In which John C. Wright explains how Peter Jackson rapes the corpse of JRR Tolkien’s beloved book in the first unnecessary cinematic sequel:
Where is the Hobbit in this film, allegedly called THE HOBBIT, again?
Ah, but then we see Bilbo. After his friends are captured by wood elves, using his ring of invisibility, he sneaks into the buried palace of the elf lord. Unseen, his wily eyes spy out that the elves drink wine imported from Laketown, and float the empty barrels downstream as part of their trade and traffic with the human settlment.
He waits until the jailor is drunk, steals the keys, frees the dwarves, and, instead of attempting to sneak them past the heavily guarded upper gates, takes them to the loading dock beneath the wine cellar, seals them in the barrels, and clings, still unseen, to a barrel himself as the unsuspecting elf prentices pole the empty barrels downstream to the Laketown. It is simple and brilliant. Unfortunately, he gets a wetting, and takes a headcold: little bit of realism, if not comedy relief.
Oh, no, wait. That is not what happens.
Just then, just when I thought I would be free from the repeated blows to my tender head of the Stupidity Hammer, the Stupidity Hammer rose up from the shining screen, drew back, whirled hugely and with great force and might and main slammed me right between the eyes so my brain squirted out my ears a yard past my shoulders in both directions.
Bilbo does not seal the barrels.
I will wait for you to recover in case you just got the sensation of a Stupidity Hammer clonking you from the computer screen. They I will repeat myself, because it is so dumb you might not believe me:
Bilbo does not seal the barrels. He leaves the tops open.
So the dwarves are perfectly visible, by which I mean visible to the eye, by which I mean not hidden. By which I mean people with eyeballs can see them, such as the elf-people from whom they are allegedly trying to escape.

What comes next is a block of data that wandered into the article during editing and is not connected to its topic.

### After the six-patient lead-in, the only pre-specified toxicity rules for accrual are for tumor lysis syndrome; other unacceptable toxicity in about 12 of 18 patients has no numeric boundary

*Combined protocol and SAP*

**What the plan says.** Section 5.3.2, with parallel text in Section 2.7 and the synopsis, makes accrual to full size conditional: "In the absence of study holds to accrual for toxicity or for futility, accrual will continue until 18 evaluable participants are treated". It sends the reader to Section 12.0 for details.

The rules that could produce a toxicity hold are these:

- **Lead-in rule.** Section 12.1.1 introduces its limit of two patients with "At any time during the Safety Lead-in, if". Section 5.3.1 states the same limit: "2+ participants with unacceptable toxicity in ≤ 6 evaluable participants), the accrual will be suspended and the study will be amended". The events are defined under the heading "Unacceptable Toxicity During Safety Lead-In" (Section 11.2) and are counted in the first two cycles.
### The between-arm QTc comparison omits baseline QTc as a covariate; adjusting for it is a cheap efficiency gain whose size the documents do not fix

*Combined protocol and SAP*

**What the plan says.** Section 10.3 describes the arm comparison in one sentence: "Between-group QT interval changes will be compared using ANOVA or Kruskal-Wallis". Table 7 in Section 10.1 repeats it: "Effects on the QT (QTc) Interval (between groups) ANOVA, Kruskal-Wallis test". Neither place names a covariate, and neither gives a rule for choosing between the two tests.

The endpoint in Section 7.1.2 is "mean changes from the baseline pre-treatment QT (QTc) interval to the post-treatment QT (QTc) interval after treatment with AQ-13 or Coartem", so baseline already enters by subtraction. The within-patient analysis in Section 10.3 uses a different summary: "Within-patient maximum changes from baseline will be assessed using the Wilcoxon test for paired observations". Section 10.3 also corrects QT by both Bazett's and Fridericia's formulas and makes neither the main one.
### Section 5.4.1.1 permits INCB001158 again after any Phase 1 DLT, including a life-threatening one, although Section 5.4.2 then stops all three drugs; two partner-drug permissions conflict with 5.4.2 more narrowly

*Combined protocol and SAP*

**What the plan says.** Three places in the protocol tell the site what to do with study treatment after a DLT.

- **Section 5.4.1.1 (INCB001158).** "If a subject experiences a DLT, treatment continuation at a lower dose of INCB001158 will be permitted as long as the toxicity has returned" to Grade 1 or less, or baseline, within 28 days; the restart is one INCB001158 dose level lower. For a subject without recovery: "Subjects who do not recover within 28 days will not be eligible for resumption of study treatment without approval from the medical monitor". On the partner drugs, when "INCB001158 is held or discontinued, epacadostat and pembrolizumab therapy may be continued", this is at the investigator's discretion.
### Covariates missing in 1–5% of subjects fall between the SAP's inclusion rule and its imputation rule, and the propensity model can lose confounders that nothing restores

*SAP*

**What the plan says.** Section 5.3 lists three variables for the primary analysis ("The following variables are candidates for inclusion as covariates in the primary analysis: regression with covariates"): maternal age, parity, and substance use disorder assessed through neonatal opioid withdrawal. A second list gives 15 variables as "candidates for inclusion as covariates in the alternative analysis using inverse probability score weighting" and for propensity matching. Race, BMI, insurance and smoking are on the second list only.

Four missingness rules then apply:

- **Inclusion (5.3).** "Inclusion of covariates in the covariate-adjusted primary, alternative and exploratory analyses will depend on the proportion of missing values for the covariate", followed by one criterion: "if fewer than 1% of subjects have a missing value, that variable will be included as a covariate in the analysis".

Bilbo leaves the barrel tops open when he is dumping the barrels into the water, which is a substance, so I am given to believe, that enters openings and makes things wet inside, and sometimes even sinks things….
Just when I picked myself again off the sticky floor of the theater, blearily wondering where the Hobbit character was after whom this movie was apparently named might be, BAM! The familiar Hammer came down again. This time, it was a scene where Orlando Bloom is standing a zillion feet away from the evil orc bounty hunter Slopgog the Unmentionable or whatever his name is, and he does not shoot him with an elf arrow.
I sat there, rocking back and forth with my eyes crossed, and through the stream of drool and vitreous humor leaking down my chin I muttered again and again, “Shoot him with an elf arrow. Shoot. Him. With. An. Elf. Arrow. SHOOT HIM WITH AN ELF ARROW!”
But no. No elf arrow was forthcoming.
Blogsnog the Debunker or whatever his name is strolled in a leisurely fashion down the narrow walkway of Laketown, not ducking for cover, and meanwhile no one was calling for the town guard, and the elf guy continued not to shoot him with an elf arrow.
You see, the film slimer, er, maker, wanted this scene to be like a gunfight in an iconic Western, with Clint Eastwood and John Wayne staring at each other with narrowed eyes as each strides menacingly ever closer, spurs jangling with each step. Of course, in a Western, both are armed with revolvers, and both are wary of making the first move lest the other man prove fast enough to draw and shoot first, but then both shooters want to close the distance to improve their aim. That is what makes such scenes tense.